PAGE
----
In the aftermath of Lehman's collapse, union body Unite has spoken out against IT workers getting a "raw deal" when redundancies are made to slash costs.
In a week where the global financial markets have plummeted, Unite is pushing to increase union support for IT staff in banks.
The UK’s largest trade union has called for an immediate assessment of the weaknesses and risks in the sector, and intervention to restore confidence and protect long-term stability in jobs.
IT employees in the City are fearing for their jobs, following Monday's collapse of investment bank Lehman Brothers that will lead to thousands of jobs cuts.
Most of Lehman's London employees, around 5,000 staff, are likely to be made redundant. The bank declined to reveal how many of these employees work in IT. European workers may also be left without their monthly salary on Friday, according to reports. PricewaterhouseCoopers, which was appointed as administrator to Lehman's UK and European operations, hinted that staff could miss out on their wages on Friday. Lead administrator Tony Lomas, a PwC partner, said: "There was no cash in the various companies to which we were appointed."
Meanwhile, Merrill Lynch has been bought by Bank of America for $50 billion (£28 billion), and AIG, the world’s largest insurer, was extended a $20 billion (£11 billion) lifeline by New York authorities.
Graham Goddard, Unite deputy general secretary added the global financial crisis has shattered confidence in the sector.
"The major job losses in the sector are fundamentally caused by precarious investments and transactions by bankers pursuing large rewards. Unite wants to see greater penalties for institutions that play games with the future of their staff through dangerous exposure and investments," he said.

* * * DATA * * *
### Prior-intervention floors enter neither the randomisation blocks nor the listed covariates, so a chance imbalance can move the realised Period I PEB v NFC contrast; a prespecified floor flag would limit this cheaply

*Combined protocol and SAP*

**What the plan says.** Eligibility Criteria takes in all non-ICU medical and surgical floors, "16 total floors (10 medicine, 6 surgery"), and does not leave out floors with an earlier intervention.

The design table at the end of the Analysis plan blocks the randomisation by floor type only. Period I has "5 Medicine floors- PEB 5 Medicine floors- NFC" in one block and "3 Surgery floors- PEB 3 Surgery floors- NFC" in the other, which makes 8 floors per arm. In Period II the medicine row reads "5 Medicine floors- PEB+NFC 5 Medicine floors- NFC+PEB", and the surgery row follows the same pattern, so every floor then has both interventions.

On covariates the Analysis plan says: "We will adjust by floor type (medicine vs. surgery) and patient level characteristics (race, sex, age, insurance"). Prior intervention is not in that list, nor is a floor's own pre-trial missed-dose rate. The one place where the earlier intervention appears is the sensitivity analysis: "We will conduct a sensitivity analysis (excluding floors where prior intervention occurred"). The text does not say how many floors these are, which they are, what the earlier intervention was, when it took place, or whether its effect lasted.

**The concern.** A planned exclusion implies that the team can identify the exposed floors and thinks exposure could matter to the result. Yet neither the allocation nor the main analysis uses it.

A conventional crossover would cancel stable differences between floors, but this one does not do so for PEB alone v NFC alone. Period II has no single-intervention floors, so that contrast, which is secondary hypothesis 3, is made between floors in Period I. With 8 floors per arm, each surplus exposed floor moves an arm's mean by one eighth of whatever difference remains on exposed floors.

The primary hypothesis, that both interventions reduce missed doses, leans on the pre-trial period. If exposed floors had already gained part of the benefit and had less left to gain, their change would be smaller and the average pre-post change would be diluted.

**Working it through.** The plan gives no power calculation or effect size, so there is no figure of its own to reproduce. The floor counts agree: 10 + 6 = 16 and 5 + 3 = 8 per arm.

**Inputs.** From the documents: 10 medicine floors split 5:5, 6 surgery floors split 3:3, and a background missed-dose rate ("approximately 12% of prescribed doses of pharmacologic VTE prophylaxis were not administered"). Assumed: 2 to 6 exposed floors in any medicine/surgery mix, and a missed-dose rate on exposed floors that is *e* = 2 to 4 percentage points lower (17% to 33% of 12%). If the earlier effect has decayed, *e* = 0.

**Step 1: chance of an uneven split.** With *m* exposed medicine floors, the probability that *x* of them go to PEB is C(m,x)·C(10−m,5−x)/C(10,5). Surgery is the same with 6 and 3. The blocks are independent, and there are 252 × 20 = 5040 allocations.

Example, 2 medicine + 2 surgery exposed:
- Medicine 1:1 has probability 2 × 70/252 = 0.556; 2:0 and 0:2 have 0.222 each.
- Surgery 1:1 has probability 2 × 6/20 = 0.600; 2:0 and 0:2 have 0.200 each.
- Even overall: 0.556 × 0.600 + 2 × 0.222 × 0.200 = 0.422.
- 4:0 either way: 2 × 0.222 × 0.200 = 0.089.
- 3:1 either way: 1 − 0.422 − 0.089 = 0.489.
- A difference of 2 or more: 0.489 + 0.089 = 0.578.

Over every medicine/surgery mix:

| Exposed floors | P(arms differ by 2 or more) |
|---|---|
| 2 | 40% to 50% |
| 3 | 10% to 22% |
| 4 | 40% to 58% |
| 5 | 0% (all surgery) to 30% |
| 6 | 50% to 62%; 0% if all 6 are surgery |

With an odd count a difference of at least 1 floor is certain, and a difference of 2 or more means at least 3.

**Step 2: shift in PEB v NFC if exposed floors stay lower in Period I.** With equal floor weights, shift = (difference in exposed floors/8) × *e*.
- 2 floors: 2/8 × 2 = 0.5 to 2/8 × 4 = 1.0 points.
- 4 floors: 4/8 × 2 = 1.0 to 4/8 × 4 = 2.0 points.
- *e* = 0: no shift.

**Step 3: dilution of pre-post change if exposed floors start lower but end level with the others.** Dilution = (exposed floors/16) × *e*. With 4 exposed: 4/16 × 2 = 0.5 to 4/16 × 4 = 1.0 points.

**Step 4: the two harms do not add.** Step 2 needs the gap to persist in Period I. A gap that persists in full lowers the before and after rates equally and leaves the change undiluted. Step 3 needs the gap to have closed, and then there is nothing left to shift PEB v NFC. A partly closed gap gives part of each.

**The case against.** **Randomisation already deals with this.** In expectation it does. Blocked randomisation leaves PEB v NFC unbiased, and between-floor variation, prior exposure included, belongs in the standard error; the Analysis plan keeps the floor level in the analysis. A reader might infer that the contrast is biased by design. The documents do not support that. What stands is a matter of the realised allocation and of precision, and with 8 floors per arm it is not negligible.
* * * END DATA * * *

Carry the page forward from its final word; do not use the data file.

IT workers and back office staff get the "rawest deal" from these job cuts, Rob MacGregor, national officer at Unite, told Computerworld UK. He added he sees a potential for “great growth” of union involvement in the sector, despite the "hostile" culture towards unionisation.
"Back office staff are under-represented [by unions],” he said. “We want to see proper guarantees on collective job security and stability, in a culture that is all about the individual,” he said.
p> “I’d really like to see union involvement increase in the sector,” he said. “Maybe it will be one of the outcomes of this situation. In Lehman, the 5,000 staff are going have no collective representation, only human resources managers and line managers, who are leaving themselves anyway.”
Unite has 200,000 members from the financial services industry, but 800,000 employees remain unrepresented by any union.
Unite represents workers in over 100 large financial services firms including Royal Bank of Scotland, HSBC and Northern Rock. But investment banks are under-represented, according to MacGregor, who said a culture change is needed for their involvement to be accepted.
“It can be hard to get agreements with investment banks. A number have never had dealings with unions, and others have been taken over by firms in the US, many of which are actively hostile to the idea,” said McGregor.
The main aim of unions would be to start positive dialogue with employers, negotiate on job stability and contracts. This often avoids the need for more aggressive action such as protests or formal industrial disputes, he said.
Unite has received numerous phone calls and emails from financial services staff in recent months, and has approached the employers concerned to address the situation.
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